Editor’s note: The Post has learned that this article contained several passages that were largely duplicated, some without attribution, from a story published by the Canadian Broadcasting Corp. Post policy forbids the unattributed use of material from other sources.
Guillaume Rey isn’t rude.
He’s just French.
That’s what the server argued in a discrimination complaint against a Vancouver Milestones chain restaurant and its parent company, Cara Operations, in the wake of his firing in August.
While the manager maintains that Rey was popular among customers, he claimed the French server was “combative and aggressive” toward his co-workers.
But Rey alleges the manager’s accusations are a form of “discrimination against my culture,” which “tends to be more direct and expressive,” according to his complaint.
He also said he was fired because of his “direct, honest and professional personality,” which he developed during his time in the French hospitality industry. It’s unclear when Rey came to Canada from France.
While Milestones and its parent company tried to get Rey’s complaint tossed out, tribunal member Devyn Cousineau denied their request earlier this month and paved the way for Rey’s complaint to move forward.
Rey worked as a server at the restaurant from October 2015 to August 2016, and was often the “shift lead,” meaning his duties sometimes involved supervising other servers, according to Cousineau’s decision.
The restaurant’s managers had on several occasions talked to Rey about how he treated his co-workers — and mentioned to him that staff members might think he was acting “aggressive” because of his “culture,” according to Rey’s complaint.
Rey was ultimately fired after a confrontation on Aug. 14.
Rey, who was shift leader that day, asked one of the servers to complete a task for him.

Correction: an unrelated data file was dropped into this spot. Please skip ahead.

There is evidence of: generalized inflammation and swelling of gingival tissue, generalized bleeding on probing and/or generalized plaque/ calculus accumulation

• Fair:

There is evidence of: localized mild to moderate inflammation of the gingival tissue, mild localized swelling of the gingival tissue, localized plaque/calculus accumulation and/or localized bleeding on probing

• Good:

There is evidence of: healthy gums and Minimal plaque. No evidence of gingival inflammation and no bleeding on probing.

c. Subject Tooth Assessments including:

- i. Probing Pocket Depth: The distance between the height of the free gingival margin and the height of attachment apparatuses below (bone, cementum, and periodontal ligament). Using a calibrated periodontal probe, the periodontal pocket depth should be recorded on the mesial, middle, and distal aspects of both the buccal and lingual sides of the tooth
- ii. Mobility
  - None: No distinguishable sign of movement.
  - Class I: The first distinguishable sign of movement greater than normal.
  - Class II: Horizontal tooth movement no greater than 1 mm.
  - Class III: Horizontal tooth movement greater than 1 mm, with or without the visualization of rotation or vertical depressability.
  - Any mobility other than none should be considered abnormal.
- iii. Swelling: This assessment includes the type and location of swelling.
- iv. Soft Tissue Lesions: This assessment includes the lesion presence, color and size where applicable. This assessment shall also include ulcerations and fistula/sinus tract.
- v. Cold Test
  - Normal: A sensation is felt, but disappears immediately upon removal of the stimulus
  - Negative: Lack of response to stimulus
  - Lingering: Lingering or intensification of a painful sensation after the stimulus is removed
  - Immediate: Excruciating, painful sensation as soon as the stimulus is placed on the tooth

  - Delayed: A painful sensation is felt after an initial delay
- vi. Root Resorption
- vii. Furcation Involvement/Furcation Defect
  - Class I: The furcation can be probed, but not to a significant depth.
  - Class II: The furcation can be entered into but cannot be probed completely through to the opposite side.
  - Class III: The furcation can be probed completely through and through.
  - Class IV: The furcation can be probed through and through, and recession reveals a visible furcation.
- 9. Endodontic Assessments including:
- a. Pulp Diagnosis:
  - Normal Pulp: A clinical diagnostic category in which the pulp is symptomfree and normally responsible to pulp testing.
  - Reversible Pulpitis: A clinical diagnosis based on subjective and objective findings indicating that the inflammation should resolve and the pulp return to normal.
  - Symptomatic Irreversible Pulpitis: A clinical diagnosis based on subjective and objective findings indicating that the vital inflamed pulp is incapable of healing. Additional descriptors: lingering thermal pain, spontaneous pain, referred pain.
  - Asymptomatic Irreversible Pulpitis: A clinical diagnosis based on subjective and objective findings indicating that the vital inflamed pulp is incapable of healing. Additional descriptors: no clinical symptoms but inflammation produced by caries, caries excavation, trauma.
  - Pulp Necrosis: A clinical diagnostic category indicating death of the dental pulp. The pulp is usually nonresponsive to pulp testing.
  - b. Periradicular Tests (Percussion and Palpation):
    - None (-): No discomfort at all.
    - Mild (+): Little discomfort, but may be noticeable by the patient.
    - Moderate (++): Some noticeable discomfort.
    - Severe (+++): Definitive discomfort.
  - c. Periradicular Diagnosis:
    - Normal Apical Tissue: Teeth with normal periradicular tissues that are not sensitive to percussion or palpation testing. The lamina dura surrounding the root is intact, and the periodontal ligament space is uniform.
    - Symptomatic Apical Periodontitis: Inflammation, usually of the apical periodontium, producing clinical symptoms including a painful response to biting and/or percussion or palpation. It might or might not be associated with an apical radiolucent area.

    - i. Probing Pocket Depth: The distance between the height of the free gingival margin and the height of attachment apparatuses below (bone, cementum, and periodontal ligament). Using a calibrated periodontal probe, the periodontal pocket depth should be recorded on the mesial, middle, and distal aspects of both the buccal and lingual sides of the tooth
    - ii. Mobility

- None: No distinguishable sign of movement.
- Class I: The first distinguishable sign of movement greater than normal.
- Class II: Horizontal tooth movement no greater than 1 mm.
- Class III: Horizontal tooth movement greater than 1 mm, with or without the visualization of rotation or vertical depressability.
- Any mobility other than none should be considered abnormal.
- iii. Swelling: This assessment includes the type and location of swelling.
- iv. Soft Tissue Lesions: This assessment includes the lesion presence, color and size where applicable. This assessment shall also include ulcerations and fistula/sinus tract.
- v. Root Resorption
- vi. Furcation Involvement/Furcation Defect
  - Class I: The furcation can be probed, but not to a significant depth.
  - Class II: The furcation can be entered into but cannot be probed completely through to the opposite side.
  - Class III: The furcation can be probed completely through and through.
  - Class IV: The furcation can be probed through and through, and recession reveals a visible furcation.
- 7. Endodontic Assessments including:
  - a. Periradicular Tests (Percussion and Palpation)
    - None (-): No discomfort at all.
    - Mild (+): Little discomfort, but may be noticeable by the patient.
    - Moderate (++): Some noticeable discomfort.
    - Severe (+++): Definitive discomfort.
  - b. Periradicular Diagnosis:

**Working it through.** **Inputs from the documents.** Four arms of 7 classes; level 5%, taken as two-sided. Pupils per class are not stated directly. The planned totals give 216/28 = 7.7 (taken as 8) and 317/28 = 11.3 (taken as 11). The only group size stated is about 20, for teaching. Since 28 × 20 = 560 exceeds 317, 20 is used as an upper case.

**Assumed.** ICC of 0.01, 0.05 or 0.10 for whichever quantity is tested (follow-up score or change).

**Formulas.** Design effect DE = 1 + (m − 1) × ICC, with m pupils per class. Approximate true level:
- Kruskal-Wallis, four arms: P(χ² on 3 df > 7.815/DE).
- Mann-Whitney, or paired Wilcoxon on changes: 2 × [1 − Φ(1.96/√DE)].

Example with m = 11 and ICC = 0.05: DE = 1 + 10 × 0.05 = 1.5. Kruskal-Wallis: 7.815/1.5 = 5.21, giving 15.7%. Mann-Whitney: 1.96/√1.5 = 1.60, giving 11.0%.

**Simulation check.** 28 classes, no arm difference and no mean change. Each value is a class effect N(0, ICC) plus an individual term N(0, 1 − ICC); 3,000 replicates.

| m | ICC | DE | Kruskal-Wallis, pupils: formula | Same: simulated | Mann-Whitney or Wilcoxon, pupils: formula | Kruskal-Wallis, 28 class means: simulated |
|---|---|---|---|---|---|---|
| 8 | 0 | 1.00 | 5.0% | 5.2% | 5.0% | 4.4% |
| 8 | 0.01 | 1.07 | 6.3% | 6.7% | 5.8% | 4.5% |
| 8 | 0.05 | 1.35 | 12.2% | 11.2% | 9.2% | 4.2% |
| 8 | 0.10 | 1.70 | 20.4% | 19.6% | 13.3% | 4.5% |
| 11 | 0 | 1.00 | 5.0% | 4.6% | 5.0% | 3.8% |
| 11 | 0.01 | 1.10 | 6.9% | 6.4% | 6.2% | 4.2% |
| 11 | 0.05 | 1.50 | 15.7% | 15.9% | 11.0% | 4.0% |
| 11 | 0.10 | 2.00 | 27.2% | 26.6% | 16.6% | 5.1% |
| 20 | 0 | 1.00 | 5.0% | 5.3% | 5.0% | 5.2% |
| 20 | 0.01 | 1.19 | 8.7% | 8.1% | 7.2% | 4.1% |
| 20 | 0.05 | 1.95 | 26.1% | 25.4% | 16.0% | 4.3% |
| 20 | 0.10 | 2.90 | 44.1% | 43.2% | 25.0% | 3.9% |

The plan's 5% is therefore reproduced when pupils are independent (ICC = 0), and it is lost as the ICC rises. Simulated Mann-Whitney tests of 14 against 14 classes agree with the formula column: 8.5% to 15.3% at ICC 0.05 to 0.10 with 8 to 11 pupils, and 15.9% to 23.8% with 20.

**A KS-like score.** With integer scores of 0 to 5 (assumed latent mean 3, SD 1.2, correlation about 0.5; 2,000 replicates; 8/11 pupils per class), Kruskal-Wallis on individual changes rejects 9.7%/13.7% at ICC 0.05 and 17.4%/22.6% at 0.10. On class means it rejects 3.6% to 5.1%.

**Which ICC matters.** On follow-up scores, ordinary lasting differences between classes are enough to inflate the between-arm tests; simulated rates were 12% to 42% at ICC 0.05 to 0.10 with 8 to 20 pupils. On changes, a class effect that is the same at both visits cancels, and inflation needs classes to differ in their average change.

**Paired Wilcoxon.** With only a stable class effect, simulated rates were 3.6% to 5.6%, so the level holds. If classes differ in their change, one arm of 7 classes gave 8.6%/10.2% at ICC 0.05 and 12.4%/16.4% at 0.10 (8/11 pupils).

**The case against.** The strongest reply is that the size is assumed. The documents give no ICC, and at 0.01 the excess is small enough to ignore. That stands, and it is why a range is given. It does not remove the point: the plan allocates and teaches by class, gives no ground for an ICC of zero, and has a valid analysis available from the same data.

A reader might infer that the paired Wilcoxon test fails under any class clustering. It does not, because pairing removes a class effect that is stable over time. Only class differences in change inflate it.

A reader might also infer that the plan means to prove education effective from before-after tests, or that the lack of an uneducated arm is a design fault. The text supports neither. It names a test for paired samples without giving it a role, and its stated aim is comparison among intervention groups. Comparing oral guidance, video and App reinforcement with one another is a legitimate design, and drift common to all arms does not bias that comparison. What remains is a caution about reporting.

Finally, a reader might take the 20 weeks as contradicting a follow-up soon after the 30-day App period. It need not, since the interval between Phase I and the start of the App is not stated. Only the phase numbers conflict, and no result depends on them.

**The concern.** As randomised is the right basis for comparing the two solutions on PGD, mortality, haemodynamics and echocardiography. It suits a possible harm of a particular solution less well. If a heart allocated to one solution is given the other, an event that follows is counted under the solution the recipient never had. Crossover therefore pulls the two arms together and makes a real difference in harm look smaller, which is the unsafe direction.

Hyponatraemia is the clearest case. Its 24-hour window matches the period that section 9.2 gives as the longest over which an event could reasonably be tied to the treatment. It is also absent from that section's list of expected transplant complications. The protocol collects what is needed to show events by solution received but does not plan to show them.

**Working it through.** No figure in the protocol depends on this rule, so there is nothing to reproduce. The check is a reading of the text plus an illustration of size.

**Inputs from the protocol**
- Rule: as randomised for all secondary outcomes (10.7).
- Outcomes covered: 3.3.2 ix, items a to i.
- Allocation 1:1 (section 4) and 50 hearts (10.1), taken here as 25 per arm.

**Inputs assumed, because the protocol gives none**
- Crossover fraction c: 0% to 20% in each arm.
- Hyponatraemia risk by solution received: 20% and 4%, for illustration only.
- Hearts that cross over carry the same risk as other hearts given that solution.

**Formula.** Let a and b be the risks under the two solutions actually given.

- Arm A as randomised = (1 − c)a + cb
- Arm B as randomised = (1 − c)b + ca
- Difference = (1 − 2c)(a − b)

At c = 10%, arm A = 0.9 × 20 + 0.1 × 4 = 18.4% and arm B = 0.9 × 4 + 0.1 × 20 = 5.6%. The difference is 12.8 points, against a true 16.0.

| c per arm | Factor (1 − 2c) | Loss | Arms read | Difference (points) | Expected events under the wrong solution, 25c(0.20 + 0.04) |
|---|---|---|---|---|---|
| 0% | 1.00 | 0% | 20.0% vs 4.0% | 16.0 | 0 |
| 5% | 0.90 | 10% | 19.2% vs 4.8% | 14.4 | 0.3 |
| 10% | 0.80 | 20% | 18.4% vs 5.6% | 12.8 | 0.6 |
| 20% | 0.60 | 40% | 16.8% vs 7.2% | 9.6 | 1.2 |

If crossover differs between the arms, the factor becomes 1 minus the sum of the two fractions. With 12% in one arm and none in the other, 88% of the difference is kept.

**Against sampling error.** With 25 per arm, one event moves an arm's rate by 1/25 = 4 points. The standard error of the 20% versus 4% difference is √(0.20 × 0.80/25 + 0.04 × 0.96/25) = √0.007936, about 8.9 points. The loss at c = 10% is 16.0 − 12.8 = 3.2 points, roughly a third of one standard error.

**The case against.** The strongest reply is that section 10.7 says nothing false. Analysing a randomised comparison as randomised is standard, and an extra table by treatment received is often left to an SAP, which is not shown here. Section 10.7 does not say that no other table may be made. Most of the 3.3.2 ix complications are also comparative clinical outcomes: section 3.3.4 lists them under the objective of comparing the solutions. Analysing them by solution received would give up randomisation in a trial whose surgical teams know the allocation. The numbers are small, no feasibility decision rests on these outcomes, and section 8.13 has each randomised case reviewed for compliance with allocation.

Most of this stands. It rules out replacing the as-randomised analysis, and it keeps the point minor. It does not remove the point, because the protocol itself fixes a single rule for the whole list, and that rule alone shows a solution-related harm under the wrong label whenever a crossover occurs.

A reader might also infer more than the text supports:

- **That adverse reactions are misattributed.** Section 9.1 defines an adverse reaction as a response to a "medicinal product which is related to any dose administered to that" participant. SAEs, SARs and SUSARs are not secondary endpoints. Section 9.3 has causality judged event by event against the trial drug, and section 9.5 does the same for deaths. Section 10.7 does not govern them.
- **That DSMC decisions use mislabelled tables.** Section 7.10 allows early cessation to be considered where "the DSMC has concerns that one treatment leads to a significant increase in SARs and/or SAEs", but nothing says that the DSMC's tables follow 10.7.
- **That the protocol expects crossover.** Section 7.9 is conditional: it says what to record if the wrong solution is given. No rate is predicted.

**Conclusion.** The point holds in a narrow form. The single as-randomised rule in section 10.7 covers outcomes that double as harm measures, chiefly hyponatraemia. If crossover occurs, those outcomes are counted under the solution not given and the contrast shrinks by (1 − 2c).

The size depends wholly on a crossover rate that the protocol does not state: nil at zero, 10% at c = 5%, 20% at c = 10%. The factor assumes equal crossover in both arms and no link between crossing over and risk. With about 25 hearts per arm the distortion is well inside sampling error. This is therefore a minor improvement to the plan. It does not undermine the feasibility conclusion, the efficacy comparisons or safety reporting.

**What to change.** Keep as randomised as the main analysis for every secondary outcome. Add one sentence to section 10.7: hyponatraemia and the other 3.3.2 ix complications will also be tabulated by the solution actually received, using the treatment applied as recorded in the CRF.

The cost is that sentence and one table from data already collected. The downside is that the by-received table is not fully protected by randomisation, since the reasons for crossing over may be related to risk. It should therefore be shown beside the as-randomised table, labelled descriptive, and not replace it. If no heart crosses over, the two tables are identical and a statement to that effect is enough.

This is where the two sides’ stories diverge.
Instead of doing so, the server complained about Rey to the manager, according to Rey’s complaint.
Rey believed the server’s refusal to complete the task was disrespectful and inconsiderate to the other servers. He went to the manager’s office, knocked on the door, and — when the manager opened the door — found the server inside. The server “aggressively” told Rey he was not going to do anything else for Rey that evening, according to Rey’s complaint.
But according to emails submitted to the tribunal board by the manager, Rey had been “aggressively” checking on whether the server was doing the assigned task. The server came into the manager’s office, near tears, and said he refused to work with Rey any longer.
Then Rey came to the office and started “pushing his way in and talking over her and demanding that the server complete his duties,” Cousineau wrote, citing the manager’s emails.
“Mr. Rey came in and started ‘berating and yelling at me for not checking out with him and that he did not sign me out.’ He continued to ‘speak loudly and rudely’ until the manager asked him to leave,” Cousineau wrote, citing the server’s written account of the incident.
Rey was fired after the incident, in part because he was “aggressive, rude and disrespectful” to the manager and server, according to the complaint. During his firing, Rey told the general manager that he believed he was being terminated because of his French culture.
“If Mr. Rey’s evidence is believed, the general manager made comments that may be capable of proving that his culture was held against him in the assessment of his behavior,” Cousineau wrote in her decision. “On the other hand, I agree with the Restaurant that it is entitled to enact and enforce a workplace policy of respect, and to discipline employees whose behavior falls short.”
While Rey’s complaint will move forward, Rey now has to provide ample evidence of what, exactly, defines the French stereotype he claims was responsible for his termination, Cousineau wrote.
“Mr. Rey will have to explain what it is about his French heritage that would result in behavior that people misinterpret as a violation of workplace standards of acceptable conduct,” Cousineau wrote in her decision this month.
A hearing on the case has not yet been scheduled.
The founder of B.C. Talents, an organization that helps French workers integrate into the British Columbia workforce, told the CBC that cultural difference are common.
“The culture in Canada, it’s a non-conflict culture, particularly in the professional area,” said Julien Mainguy. “Most of the French-speaking people from Europe, they tend to be very direct.”
If French workers want to advance in their careers, he said, they must try to adapt to Canada’s workplace culture.
“They have to understand how they get perceived by the Canadian people and not just do what they used to do in France or in Europe,” he said.